Employers have long struggled about what to do when an employee comes forward with an allegation of sexual harassment. For employers in the restaurant, retail, or entertainment industries, the situations can be even more troubling because the accused harasser may have daily contact with customers and the workplace atmosphere may be more social with fewer barriers between the professional and the personal.
Now, more women – and men too – are coming forward with sexual harassment allegations and the risks and expectations for employers are very high. Sometimes the allegations involve incidents that occurred outside of work or before the people were working together. Whether or not the alleged harassment occurred in the workplace, employers need to be prepared to address any and all concerns.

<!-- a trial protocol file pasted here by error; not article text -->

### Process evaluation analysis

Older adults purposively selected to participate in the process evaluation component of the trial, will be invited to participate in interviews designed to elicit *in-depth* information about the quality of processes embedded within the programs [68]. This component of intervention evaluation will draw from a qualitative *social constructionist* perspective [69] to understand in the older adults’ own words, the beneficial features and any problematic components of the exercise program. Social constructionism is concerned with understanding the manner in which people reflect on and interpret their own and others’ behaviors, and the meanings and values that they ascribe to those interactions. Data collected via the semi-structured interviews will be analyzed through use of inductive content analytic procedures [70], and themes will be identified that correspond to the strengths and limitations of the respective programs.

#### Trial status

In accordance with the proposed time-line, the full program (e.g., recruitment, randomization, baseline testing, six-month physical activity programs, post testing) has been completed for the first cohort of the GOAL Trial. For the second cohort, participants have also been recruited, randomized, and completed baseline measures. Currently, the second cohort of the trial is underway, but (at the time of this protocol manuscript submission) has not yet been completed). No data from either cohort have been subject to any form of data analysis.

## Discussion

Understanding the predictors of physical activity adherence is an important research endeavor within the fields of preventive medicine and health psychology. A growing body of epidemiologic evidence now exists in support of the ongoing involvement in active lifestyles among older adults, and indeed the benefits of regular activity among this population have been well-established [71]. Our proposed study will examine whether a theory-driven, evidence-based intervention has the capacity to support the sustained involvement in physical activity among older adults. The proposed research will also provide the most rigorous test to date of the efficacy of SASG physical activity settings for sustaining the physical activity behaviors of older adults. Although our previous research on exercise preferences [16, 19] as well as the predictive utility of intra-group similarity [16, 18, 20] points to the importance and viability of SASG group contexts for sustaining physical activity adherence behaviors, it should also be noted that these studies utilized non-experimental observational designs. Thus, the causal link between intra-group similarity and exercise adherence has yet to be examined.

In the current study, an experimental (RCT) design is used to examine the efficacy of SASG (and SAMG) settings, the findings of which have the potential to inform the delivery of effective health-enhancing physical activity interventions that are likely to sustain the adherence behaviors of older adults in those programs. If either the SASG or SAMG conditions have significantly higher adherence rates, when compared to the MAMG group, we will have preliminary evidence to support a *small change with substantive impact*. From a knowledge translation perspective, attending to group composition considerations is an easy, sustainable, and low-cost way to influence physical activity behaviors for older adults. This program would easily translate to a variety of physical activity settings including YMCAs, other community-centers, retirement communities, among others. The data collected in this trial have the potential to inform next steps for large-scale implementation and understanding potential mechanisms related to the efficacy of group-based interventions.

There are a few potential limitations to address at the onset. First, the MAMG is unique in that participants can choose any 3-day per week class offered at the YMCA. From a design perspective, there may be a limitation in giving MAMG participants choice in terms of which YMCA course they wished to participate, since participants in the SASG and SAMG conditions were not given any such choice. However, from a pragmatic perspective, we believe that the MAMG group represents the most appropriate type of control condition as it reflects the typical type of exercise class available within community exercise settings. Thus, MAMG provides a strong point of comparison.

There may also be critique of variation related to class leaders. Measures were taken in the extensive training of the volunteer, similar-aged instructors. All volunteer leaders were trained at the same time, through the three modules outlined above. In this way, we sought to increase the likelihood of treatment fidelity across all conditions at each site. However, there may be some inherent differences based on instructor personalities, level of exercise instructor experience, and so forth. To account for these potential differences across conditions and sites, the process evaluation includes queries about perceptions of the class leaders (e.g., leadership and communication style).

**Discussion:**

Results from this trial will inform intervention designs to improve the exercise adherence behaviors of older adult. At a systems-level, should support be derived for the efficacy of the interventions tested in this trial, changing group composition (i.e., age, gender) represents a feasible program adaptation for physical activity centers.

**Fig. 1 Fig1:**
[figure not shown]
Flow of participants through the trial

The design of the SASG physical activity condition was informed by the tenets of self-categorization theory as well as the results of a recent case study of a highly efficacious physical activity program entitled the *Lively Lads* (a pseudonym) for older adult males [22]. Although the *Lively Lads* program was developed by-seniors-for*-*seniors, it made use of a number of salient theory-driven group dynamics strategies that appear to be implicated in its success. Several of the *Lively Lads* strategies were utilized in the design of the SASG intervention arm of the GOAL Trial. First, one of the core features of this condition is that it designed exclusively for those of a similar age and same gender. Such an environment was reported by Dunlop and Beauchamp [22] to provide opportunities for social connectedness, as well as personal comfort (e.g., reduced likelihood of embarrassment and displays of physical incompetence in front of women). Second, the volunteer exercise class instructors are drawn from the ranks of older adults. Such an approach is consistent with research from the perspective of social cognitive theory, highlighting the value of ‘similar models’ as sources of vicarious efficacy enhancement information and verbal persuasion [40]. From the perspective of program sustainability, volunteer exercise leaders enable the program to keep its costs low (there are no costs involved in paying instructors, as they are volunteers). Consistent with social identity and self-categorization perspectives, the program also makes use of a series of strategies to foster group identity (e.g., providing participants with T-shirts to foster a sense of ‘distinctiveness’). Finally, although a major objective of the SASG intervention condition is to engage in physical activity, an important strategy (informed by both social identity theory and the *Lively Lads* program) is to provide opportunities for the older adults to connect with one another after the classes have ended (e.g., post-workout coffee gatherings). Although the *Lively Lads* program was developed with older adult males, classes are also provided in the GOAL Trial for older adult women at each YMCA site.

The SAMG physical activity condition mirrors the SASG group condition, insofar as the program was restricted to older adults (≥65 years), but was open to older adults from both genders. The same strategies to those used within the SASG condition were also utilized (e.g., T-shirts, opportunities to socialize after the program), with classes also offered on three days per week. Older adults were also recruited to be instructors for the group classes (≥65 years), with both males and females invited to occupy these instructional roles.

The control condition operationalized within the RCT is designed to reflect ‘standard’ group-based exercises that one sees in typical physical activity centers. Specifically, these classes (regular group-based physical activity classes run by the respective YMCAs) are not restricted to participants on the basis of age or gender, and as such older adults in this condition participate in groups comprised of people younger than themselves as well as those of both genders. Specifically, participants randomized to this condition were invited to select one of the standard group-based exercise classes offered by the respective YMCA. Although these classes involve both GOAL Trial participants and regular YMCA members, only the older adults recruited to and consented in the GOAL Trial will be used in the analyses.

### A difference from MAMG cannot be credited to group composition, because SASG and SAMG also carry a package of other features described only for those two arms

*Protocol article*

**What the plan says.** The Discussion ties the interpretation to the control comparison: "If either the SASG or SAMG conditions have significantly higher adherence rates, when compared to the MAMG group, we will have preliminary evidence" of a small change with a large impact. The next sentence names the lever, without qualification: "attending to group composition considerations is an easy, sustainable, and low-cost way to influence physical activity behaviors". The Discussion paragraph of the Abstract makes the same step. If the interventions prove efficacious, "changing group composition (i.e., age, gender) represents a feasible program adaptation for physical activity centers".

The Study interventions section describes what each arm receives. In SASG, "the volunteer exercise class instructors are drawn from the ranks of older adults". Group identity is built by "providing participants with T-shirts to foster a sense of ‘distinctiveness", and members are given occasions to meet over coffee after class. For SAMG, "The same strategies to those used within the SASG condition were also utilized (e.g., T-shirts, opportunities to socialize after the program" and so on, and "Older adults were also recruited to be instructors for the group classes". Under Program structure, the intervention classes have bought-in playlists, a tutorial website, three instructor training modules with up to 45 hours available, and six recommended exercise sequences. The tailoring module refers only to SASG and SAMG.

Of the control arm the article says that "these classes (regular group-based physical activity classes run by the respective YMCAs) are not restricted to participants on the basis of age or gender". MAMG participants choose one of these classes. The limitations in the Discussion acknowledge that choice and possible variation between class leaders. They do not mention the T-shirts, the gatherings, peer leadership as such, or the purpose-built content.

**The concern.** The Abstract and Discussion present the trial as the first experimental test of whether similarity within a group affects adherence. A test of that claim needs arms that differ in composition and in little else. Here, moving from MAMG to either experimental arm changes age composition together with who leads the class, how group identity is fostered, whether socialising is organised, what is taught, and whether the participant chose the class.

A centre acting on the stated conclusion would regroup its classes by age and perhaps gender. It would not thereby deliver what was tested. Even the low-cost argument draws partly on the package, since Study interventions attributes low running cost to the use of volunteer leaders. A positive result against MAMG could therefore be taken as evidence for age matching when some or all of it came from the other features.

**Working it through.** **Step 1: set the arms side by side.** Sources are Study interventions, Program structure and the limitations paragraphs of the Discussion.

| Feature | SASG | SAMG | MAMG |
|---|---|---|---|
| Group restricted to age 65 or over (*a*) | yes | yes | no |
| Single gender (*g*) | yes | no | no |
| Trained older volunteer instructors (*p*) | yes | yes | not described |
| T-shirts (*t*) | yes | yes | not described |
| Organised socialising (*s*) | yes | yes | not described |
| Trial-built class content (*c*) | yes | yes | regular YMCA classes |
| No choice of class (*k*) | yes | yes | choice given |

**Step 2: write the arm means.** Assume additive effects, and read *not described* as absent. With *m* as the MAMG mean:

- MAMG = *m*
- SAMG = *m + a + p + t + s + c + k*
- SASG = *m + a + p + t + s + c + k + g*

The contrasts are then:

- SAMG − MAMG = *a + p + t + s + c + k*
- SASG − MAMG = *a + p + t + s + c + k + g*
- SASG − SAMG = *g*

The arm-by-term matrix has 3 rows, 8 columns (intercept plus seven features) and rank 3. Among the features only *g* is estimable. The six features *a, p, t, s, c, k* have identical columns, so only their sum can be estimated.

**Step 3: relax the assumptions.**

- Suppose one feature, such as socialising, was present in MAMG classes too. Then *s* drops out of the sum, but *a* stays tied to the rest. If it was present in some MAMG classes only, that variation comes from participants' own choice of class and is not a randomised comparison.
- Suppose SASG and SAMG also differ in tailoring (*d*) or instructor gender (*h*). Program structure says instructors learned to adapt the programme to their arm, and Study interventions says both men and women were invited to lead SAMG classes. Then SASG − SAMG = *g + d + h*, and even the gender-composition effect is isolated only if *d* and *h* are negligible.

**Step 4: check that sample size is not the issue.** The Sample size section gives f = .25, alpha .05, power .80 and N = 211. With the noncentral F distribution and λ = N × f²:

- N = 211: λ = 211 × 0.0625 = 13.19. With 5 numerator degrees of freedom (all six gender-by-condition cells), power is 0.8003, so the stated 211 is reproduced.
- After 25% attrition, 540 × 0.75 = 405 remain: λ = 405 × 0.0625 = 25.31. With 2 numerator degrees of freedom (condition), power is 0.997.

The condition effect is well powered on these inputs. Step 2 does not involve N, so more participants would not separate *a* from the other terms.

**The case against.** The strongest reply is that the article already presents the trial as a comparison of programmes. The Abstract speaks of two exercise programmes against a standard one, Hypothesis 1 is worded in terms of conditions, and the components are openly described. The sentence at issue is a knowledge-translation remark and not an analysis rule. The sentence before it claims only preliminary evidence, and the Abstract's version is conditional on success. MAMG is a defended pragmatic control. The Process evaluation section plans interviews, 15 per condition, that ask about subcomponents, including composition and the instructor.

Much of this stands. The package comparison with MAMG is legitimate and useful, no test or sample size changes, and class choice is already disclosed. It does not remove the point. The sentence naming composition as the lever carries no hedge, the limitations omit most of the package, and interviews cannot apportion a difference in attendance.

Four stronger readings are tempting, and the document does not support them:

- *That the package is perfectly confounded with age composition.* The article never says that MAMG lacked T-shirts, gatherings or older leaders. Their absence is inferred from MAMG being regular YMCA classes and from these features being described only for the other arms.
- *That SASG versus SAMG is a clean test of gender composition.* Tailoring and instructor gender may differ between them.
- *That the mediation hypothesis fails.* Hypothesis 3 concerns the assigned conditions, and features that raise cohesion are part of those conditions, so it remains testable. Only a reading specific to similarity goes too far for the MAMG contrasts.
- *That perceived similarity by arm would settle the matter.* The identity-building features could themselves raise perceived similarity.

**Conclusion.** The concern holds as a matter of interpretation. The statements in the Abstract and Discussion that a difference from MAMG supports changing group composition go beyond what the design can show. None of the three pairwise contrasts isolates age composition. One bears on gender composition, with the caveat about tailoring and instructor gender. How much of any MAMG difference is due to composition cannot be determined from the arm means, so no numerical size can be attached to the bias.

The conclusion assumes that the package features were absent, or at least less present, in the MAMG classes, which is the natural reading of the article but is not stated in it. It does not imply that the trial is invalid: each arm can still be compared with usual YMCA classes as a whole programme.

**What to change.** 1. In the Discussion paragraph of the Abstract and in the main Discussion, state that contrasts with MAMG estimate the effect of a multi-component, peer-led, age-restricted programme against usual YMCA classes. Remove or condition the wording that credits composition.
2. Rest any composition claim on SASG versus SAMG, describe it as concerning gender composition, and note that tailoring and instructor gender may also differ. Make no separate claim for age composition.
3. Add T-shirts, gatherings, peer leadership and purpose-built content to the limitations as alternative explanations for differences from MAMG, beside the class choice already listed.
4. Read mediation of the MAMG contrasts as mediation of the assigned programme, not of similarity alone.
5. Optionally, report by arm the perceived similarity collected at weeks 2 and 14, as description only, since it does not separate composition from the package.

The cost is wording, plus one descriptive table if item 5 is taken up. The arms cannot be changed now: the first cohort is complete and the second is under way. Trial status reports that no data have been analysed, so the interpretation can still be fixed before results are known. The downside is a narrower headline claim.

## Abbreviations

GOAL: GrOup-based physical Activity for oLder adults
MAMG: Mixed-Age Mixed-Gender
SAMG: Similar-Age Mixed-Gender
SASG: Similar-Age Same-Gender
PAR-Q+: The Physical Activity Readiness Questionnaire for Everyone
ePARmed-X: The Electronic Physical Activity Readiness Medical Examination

There are a few important steps employers need to take NOW:
- Adopt and publicize a real “Open Door” policy so that employees feel free to raise concerns and know how concerns can be reported without fear of retaliation.
- Be observant, listen and ask questions when an employee’s behavior or performance changes at work – this may be a sign that something is wrong with the work environment, not just with one person.
- Be prepared take action to investigate and remediate when allegations and concerns are raised.
- Follow up – this may be the most important and most often ignored step. Connecting with the person who raised the concern reinforces the fact that her voice was heard.
Training and prevention are important but also be prepared for when things go wrong by having a plan in place to quickly address employee allegations.